Bible Engagement and Disability
Interview with David McLachlan (EEA)
(European Evangelical Alliance)
Über das theologische Verständnis von Behinderung hat David McLachlan aus dem Theologienetzwerk der Europäischen Evangelischen Allianz ein Buch herausgegeben, dass zur besseren Einordnung des Themas und Inklusion beitragen kann mit dem Titel: "Accessible Atonement: Disability, Theology, and the Cross of Christ (Studies in Religion, Theology, and Disability)"
As part of our overarching communication theme of “Bible Engagement” in the first half of 2021, readers of the EEA Newsletter are being presented with a variety of perspectives on the topic in several issues of the EEA Newsletter. We are very pleased that David McLachlan has agreed to answer some of our questions. Rev Dr David McLachlan is a trained theologist and worked as a pastor of Dormansland Baptist Church in Surrey, where he was involved for many years as a governor of Young Epilepsy, an organisation providing education, accommodation and care for young people with complex neurological conditions. More recently, David has been an associate lecturer at Spurgeons College in London, where he has also been researching the theology of disability since 2013, completing his PhD in 2018.
How is the topic of “Bible engagement” reflected in your work and what is particularly important to you when engaging with the Bible? (Name 1-2 ideas, tools, learnings, values)
The work that I do is on our response as Christians to people with disabilities. In particular, my focus is on whether our response is not only compassionate, which it must be, but also theologically and biblically convincing. We don’t have to be Christians to want to see people with disabilities included in all aspects of our society. Lots of people want that. The question is: what do we contribute to the inclusion debate that is distinctively Christian? Whatever that is, it must be rooted in our faith in Jesus and in our understanding of God, who through the Holy Spirit is revealed in the Bible.
Humanity includes a vast range of variety, some of which we call disability. For us as Christians to be confident in what we believe about the existence of disability, we need to think deeply about God’s attitude to the whole of humanity. To do that, we must engage with the whole of the Bible. We cannot just choose the bits that seem to say what we like. We also have to bear in mind that the whole of the Bible ultimately points to Jesus, the “author and perfecter of our faith”.
How has your bible engagement changed after starting your research in the field of disability theology?
This is a very good question! One of the things I have had to face up to is that the Bible gives us mixed messages on disability. The understanding of disability in biblical times, and through much of the history of the church, has not been the same as it is today (and even our understanding today continues to change). Even so, if we are honest, the Bible is a challenge. For example, Leviticus 21:16-23 seems to give a negative message in barring people with various impairments from presenting offerings in worship. Yet Psalm 139 encourages every one of us to recognize that we are God’s handiwork and are “fearfully and wonderfully made.” Looking at the New Testament, when a paralysed man is brought to Jesus in Luke 5, Jesus heals him as a sign that he has the power to forgive, giving at least an impression that the paralysis and sin are linked. Yet in John 9 Jesus says explicitly that the blindness of a man born blind had nothing to do with sin.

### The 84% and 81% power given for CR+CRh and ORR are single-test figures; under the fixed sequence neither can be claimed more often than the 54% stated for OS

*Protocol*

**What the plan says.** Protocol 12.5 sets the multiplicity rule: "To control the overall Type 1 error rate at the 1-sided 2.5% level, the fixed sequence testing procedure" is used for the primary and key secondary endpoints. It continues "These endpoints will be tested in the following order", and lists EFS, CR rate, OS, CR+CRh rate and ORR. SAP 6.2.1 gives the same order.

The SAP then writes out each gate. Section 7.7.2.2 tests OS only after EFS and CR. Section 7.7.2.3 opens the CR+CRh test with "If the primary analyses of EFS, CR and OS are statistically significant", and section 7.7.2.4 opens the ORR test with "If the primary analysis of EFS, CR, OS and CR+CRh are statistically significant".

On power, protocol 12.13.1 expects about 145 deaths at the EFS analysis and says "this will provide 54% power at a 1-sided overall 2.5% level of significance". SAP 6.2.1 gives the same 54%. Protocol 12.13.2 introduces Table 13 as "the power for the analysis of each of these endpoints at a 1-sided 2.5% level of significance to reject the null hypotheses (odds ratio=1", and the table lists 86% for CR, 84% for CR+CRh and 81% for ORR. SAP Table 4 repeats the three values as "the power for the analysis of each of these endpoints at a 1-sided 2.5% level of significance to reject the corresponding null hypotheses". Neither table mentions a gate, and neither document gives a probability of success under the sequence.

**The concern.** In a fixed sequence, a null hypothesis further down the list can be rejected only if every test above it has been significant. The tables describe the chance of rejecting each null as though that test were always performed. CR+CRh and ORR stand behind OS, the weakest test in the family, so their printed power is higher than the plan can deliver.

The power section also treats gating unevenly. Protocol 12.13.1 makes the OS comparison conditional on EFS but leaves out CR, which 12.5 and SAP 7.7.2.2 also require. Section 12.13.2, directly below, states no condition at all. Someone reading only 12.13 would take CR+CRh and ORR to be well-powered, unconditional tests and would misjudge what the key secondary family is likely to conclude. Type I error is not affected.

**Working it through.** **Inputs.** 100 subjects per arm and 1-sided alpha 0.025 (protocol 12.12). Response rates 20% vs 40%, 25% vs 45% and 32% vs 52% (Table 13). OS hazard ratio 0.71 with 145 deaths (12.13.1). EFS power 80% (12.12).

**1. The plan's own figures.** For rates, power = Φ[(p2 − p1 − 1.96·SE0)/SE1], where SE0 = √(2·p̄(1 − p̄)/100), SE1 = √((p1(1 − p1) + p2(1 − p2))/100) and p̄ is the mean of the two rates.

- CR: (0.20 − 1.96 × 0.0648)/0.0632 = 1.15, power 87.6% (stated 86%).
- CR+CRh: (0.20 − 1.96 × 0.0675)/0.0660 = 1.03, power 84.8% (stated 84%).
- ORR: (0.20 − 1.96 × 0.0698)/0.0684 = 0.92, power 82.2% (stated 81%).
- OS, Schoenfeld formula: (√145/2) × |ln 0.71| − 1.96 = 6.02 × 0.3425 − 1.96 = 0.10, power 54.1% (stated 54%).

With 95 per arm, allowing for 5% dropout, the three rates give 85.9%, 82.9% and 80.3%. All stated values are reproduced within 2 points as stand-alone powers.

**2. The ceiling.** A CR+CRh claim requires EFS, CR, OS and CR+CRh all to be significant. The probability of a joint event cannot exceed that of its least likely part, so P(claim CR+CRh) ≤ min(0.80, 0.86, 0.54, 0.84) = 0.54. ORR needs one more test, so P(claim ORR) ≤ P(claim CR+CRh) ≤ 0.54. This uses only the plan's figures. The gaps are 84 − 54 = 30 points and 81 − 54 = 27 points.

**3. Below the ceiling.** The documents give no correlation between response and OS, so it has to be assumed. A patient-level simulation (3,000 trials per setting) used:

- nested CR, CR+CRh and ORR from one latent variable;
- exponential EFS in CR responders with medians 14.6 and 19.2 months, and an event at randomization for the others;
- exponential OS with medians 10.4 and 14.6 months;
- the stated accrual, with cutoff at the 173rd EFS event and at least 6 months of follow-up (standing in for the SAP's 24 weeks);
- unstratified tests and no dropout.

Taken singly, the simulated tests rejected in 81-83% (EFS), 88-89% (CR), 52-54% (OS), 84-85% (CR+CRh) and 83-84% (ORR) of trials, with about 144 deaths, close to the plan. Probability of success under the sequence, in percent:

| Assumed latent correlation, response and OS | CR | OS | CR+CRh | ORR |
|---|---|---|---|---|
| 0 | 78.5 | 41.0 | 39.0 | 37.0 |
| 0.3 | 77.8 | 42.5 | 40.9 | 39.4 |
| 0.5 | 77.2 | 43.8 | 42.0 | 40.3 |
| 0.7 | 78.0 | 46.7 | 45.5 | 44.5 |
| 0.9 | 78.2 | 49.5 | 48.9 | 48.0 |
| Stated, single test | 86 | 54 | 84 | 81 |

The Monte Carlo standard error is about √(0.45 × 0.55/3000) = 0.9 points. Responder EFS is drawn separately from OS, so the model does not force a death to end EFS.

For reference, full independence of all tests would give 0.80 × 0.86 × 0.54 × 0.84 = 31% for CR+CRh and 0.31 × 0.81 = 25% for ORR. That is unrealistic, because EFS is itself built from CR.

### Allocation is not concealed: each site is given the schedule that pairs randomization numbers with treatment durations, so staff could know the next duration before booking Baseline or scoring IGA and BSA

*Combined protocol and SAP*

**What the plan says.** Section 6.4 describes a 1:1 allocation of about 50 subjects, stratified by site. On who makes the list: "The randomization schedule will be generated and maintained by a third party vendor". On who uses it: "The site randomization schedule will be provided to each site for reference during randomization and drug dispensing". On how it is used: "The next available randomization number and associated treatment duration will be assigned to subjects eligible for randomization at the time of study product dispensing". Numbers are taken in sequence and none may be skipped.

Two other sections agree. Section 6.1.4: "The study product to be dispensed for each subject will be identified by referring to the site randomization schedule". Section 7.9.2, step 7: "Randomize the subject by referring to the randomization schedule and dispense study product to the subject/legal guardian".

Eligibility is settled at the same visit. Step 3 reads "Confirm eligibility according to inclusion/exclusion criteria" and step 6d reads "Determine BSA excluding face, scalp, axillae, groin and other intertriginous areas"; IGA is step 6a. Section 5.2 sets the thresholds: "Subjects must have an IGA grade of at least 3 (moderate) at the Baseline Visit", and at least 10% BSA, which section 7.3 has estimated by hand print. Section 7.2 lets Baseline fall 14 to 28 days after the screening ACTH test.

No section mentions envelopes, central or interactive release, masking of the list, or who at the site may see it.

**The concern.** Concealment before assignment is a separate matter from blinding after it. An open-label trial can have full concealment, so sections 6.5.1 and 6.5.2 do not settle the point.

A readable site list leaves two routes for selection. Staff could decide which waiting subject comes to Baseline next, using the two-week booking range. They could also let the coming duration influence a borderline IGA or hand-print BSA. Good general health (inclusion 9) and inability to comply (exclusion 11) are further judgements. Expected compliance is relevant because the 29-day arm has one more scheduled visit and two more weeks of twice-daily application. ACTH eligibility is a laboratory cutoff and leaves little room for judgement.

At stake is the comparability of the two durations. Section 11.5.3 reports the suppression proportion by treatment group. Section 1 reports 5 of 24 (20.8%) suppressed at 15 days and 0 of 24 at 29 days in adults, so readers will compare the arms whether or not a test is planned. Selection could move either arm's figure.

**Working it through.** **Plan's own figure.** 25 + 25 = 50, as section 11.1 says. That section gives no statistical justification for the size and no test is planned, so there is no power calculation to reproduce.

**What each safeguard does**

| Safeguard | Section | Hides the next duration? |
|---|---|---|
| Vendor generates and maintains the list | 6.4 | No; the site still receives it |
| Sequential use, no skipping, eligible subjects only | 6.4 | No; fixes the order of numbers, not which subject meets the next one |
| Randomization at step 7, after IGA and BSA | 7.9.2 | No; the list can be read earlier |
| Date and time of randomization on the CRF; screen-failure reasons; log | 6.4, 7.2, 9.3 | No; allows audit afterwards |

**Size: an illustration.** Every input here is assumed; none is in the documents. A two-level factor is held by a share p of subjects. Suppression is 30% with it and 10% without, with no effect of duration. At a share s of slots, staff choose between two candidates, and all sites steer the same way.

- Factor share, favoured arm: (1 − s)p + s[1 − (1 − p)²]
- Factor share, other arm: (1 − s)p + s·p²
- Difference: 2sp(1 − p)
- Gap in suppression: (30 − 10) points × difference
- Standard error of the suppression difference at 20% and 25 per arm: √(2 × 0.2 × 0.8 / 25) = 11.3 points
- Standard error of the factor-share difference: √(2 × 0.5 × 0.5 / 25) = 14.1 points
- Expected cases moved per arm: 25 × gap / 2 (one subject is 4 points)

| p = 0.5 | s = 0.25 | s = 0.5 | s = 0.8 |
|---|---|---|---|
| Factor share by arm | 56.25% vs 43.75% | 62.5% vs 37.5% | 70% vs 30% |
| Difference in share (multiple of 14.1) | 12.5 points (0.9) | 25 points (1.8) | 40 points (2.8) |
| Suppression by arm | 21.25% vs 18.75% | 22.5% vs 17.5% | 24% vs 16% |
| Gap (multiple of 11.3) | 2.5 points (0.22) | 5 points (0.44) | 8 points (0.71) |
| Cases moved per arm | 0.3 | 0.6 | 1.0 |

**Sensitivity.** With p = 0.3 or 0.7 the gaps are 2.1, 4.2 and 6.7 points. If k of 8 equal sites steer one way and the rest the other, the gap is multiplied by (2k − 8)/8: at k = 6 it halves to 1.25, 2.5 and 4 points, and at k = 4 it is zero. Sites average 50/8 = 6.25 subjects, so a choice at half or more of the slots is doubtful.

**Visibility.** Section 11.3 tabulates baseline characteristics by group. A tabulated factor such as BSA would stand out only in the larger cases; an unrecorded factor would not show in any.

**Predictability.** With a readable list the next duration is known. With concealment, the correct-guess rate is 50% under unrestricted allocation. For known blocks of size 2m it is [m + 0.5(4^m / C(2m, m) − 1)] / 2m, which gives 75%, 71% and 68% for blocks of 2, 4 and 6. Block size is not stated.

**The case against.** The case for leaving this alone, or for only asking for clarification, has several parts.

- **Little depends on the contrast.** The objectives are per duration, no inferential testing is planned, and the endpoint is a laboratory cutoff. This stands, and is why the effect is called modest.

We have to get to grips with all of this and look deeper to find both God’s attitude to all of humanity and a better starting point for interpreting these sorts of passages.
In the EEA paper “Disability and the Church” you talk about how holistic inclusion also requires, among other things, an inclusion in the reading of Scripture. What do you consider important for an inclusive engagement with the Bible?
The thing I have learned most clearly in answer to this is that inclusive engagement with the Bible must involve the whole church. One of the strongest messages of the Disability Rights movement, certainly in the UK, has been that we cannot have discussions about disability unless those with disabilities are included. It is often captured in the expression “nothing about us without us.” That certainly applies to engagement with the Bible. To take an example, if we do not ask our sisters and brothers who have impaired vision how they respond to, say, the account of Jesus giving sight to Bartimaeus in Mark 10:46-52, then we are at risk. We risk missing the crucial insights that come from those who are “different” from “us”. We also risk failing to recognize our own presumptions about disability. These are sometimes called “normate” presumptions. We presume that a blind person would ask Jesus to make them see. They might well ask for something else. It is not for the rest of us to dictate.